Discussion Paper
Discussion Paper
Expanding the invasion toolbox: including stable isotope analysis in risk assessment
expand article infoParide Balzani§, Phillip J. Haubrock§|
‡ University of Florence, Florence, Italy
§ University of South Bohemia in České Budějovice, Vodňany, Czech Republic
| Senckenberg Research Institute and Natural History Museum Frankfurt, Department of River Ecology and Conservation, Gelnhausen, Germany
Open Access


Species introductions are a major concern for ecosystem functioning, socio-economic wealth, and human well-being. Preventing introductions proved to be the most effective management strategy, and various tools such as species distribution models and risk assessment protocols have been developed or applied to this purpose. These approaches use information on a species to predict its potential invasiveness and impact in the case of its introduction into a new area. At the same time, much biodiversity has been lost due to multiple drivers. Ways to determine the potential for successful reintroductions of once native but now extinct species as well as assisted migrations are yet missing. Stable isotope analyses are commonly used to reconstruct a species’ feeding ecology and trophic interactions within communities. Recently, this method has been used to predict potentially arising trophic interactions in the absence of the target species. Here we propose the implementation of stable isotope analysis as an approach for assessment schemes to increase the accuracy in predicting invader impacts as well as the success of reintroductions and assisted migrations. We review and discuss possibilities and limitations of this methods usage, suggesting promising and useful applications for scientists and managers.


Impacts, mixing models, modelling, prediction, screening, stable isotope analysis


Species introductions are an increasing concern for global biodiversity conservation (Doherty et al. 2016; Ricciardi et al. 2017; Bradley et al. 2019). This includes foremost the introduction of alien species, i.e. those species accidentally or intentionally moved outside their natural geographic range by humans, which shows no sign of saturation (Seebens et al. 2017). Introduced species often interact (Veselý et al. 2021), in many cases facilitating each other’s establishment (Simberloff and Von Holle 1999), increasing their impacts due to interactions with anthropogenic stressors such as pollution (Crooks et al. 2011) and climate change (Hellmann et al. 2008; Rahel and Olden 2008; Beaury et al. 2020) and thereby become invasive. In addition to impacts on ecosystems (Ehrenfeld 2010), negative effects on human health (Mazza and Tricarico 2018) and ecosystem services (Walsh et al. 2016), as well as increasing economic costs due to direct damages (Ahmed et al. 2021a, b; Angulo et al. 2021) and associated management (Bradshaw et al. 2016; Diagne et al. 2021) are increasingly recognized.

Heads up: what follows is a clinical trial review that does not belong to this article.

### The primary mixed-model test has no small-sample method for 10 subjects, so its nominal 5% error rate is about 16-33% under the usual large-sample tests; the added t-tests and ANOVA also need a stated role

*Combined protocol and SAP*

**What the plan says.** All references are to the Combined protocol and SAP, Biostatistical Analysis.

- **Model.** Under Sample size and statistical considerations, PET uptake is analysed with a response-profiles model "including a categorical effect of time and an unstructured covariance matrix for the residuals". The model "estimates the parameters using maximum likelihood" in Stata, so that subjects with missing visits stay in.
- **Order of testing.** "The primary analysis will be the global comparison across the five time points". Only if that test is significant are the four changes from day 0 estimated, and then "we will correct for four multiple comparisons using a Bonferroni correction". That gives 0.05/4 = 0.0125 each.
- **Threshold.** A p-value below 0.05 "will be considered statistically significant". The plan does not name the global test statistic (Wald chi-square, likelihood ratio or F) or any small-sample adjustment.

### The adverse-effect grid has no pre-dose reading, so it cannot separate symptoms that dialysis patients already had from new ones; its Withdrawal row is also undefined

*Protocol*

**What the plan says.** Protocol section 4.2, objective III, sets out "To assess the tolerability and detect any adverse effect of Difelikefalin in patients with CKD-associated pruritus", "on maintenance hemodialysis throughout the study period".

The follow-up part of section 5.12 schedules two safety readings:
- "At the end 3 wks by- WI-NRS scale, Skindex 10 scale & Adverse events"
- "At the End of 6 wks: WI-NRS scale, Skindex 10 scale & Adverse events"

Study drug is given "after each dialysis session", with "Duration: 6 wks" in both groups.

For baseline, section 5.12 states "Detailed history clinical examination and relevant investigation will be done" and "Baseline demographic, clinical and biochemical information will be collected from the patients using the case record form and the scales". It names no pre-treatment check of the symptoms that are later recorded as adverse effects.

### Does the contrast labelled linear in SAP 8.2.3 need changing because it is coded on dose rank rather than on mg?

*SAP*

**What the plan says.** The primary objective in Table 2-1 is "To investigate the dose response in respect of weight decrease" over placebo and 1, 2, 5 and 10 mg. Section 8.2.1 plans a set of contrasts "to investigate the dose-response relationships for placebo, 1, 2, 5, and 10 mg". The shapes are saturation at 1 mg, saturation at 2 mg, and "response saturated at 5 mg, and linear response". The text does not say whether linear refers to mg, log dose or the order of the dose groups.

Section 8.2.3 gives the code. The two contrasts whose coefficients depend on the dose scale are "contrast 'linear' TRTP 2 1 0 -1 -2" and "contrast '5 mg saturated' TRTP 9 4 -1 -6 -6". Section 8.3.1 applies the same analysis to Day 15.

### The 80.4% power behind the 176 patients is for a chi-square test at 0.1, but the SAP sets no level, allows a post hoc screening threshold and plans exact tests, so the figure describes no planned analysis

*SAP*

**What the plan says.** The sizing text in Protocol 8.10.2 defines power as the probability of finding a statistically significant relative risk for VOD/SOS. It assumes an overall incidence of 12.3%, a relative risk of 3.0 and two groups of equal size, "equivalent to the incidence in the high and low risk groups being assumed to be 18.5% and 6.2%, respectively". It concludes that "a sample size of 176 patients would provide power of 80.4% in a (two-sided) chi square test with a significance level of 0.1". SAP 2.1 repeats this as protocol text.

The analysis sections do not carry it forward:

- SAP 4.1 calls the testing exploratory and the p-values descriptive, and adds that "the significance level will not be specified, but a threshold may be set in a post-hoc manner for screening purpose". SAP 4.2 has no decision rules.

To be effective, efforts to control invasive species should follow the hierarchical approach of the 2002 Convention on Biological Diversity, with prevention as the best option (Simberloff et al. 2013; Roy et al. 2019). For this purpose, risk screenings that identify which species should undergo a comprehensive risk assessment as well as standardized risk assessment protocols to identify potentially arising new threats have been developed (Essl et al. 2011; Vilizzi et al. 2021). These primarily aim at the identification of the most harmful species, pathways, and susceptible (invadable) sites whose protection should be prioritized (McGeoch et al. 2016). Risk assessments are usually designed for specific taxonomic groups (Copp et al. 2009; Brunel et al. 2010), vectors (Gollasch and Leppäkoski 2007), ecosystems (Leidenberger et al. 2015), or geographic regions (Baker et al. 2008), although more comprehensive protocols have been proposed (Copp et al 2016; Davidson et al. 2017). Overall, these protocols attribute a total score summing the separate scores of assessments of species traits, ecological impacts, distribution, and control feasibility, for each of which an uncertainty level is provided (Dahlstrom et al. 2011; Srėbalienė et al. 2019).